They’re billing Live Aid as The Biggest Show on Earth, The Global Jukebox. Everyone will be talking about it tomorrow but I’ll have to say I missed it because I was catching lamb chops at the bottom of a blood-stained chute. My sister, who works on the van every Saturday, has filled me in on all the gory details. The guys will make rude jokes all the way to Glasgow, jokes I won’t understand but will laugh along with anyway. They’ll offer me cigarettes and make fun of my brace. Then I’ll spend the day wrapping chunks of dead animal in polythene before handing them out to a greedy, rowdy crowd who speak a different language to me. My sister once caught a whole pig’s head. It came flying down the chute towards her with its mouth gaping open and beady eyes staring up at her. And my parents wonder why I’ve turned vegetarian!
I hear them out on the landing talking about Spandex Ballet.
Please make them stop!
“I’ve laid out your thermals,” chirps Mum, as she comes in my room, arms filled with clean washing.
“It’s July, Mum! It’s supposed to be the hottest day of the year.”
I’m convinced if we were taking a family trip to Venus, Mum would pack the hot water bottles and the 15 tog duvets.
“You’re going through to Glasgow at six in the morning,” she continues, undeterred, “it’ll be freezing. You’ll be grateful for those Long Johns, trust me. You might want to hurry up with that toast.”
Tears prick my eyes and I blink them away.
“I wish I’d never said I’d do this stupid job!”
She sits on the bed, tilts her head and sighs.
“Why can’t I have a normal daughter?" she asks softly. "Most teenagers have a paper round or do a spot of babysitting for extra money. Not you. You work on a dodgy butcher van with a load of foul-mouthed louts. And you’re supposed to be a vegetarian! Why do you always have to do things differently? What about that nice Sharon McDuff?”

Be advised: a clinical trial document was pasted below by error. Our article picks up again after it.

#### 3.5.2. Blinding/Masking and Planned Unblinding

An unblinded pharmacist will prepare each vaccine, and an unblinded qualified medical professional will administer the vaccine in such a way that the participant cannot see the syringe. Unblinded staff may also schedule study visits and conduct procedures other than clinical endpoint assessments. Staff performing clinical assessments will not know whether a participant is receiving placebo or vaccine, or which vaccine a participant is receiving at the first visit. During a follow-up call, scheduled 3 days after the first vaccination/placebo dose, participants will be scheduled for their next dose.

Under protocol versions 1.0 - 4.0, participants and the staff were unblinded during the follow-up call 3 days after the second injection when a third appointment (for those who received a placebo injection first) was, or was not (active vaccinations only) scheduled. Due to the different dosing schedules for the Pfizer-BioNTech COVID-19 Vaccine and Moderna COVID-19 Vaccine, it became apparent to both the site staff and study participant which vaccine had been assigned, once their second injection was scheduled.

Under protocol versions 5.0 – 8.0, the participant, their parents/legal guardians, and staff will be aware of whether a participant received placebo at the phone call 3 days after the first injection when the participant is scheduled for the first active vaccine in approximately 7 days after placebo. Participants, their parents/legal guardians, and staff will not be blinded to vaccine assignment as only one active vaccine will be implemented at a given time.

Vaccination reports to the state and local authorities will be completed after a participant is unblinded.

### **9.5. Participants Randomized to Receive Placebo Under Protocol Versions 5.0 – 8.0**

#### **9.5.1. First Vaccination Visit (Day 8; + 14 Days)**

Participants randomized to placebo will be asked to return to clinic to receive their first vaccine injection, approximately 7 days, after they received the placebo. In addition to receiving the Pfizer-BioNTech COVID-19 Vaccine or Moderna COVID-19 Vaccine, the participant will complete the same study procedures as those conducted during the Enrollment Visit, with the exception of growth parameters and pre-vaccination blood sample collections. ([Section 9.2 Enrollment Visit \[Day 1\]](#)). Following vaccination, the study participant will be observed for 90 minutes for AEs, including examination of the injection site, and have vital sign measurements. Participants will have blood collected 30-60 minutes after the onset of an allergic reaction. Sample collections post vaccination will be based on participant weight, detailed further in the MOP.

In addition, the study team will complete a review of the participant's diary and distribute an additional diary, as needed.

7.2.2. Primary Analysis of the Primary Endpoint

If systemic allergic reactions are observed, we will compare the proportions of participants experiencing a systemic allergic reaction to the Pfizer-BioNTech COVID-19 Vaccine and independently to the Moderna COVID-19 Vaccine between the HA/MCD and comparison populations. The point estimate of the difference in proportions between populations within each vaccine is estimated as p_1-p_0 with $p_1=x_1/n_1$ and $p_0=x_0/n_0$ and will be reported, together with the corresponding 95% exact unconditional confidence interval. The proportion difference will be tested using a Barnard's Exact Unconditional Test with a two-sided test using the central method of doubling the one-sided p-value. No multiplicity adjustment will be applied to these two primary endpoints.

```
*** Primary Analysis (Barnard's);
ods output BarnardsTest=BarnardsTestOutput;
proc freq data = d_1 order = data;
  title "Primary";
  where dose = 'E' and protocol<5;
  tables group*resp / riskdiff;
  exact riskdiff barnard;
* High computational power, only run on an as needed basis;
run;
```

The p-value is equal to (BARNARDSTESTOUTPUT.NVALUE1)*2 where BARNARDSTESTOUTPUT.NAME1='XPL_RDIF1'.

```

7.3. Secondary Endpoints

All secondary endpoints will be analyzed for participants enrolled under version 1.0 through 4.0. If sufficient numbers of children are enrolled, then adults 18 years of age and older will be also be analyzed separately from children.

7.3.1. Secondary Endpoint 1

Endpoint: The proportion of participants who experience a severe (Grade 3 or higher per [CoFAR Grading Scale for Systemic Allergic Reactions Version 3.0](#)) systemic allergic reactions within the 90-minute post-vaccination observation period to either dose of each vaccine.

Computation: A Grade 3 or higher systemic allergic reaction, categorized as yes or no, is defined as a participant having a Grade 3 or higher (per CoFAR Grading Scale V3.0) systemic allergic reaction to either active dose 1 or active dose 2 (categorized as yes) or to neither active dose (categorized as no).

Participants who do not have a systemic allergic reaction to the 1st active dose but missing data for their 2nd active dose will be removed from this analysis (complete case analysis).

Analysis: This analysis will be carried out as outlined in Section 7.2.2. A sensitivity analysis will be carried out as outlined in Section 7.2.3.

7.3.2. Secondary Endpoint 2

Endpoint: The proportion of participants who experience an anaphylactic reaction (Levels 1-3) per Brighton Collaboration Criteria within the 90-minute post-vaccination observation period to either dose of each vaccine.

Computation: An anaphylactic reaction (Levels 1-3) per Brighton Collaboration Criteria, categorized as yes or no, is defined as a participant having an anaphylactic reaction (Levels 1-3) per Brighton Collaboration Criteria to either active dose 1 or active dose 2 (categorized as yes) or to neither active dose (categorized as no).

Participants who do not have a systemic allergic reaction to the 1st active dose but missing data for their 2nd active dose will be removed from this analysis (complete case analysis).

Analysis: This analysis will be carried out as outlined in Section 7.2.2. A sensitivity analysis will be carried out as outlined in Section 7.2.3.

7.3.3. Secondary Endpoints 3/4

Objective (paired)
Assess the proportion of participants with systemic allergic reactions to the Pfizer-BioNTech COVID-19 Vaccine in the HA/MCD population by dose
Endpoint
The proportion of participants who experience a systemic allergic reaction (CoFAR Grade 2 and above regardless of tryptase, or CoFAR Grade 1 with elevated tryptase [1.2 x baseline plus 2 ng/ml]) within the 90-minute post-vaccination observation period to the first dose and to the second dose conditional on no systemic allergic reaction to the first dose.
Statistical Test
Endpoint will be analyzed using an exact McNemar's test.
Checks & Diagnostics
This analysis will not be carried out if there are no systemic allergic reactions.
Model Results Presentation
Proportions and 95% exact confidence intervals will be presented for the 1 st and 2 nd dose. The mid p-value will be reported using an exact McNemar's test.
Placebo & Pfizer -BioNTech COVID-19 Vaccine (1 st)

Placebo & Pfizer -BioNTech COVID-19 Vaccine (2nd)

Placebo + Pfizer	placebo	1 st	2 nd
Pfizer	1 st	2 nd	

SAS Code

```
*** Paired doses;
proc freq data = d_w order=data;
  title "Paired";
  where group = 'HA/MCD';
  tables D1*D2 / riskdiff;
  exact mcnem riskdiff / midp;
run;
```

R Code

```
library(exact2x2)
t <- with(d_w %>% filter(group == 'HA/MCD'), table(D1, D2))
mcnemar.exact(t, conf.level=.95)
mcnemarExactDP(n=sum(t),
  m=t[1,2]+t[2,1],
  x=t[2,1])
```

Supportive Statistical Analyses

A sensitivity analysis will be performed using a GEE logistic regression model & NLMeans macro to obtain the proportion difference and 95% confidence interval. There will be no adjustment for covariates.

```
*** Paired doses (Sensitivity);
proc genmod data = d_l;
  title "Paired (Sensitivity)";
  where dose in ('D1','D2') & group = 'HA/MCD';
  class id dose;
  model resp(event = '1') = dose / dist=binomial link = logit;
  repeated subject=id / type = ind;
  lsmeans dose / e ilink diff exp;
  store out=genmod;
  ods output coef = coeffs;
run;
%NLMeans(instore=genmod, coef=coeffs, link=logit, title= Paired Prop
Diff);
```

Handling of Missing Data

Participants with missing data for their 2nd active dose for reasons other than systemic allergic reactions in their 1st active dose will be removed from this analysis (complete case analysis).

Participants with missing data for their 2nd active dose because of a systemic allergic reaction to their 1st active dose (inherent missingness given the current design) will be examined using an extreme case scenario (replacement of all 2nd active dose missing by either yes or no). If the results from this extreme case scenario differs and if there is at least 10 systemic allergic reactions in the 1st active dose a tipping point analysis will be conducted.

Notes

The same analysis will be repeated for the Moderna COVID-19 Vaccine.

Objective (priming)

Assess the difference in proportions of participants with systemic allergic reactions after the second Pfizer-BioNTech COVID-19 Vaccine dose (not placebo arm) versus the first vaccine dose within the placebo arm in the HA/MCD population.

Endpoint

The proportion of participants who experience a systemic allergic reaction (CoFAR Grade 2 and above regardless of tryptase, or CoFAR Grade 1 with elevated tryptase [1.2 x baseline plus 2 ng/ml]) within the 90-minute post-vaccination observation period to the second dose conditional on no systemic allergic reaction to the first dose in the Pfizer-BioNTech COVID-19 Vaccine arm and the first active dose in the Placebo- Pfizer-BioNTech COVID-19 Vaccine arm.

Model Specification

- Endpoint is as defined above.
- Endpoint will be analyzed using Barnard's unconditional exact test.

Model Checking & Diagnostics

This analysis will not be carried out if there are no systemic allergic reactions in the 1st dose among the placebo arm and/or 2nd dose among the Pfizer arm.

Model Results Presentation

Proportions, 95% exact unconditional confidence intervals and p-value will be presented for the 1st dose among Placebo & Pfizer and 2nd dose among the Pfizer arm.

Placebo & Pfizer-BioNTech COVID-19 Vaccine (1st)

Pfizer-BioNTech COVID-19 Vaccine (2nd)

I knew Sharon bloody McDuff would pop up at some point. You wouldn’t catch Sharon wearing Long Johns or coming home on a Saturday night with giblets in her raven hair.
“I heard she’s modelling jeans down at the outdoor market,” continues Mum, wistfully. “I bet she eats her mince and tatties without giving her Mum a hard time.”
I swallow a mouthful of toast. This isn’t fair! I’m trying my best here, trying, in some small way, to change the world. Why can nobody understand that?
“Mum, did you know that eighty percent of the starving population live in countries which export food for farmed animals. Ethiopia grows and exports crops for European livestock. Crops their people should be eating. If we all turned vegetarian there would be no need for Live Aid.”
She pats my leg and gives me that look; the look that says ‘how could I have given birth to such a freak?’
“Let’s not think about all that depressing stuff. That nice George Michael isn’t on stage till 8 o’clock tonight. I checked in the souvenir paper your Dad bought. He is a dish, isn’t he? George Michael, not your Dad!”
Under the duvet, my toes curl so much I feel the beginnings of cramp.
It’s going to be a long day....
|The Global Jukebox|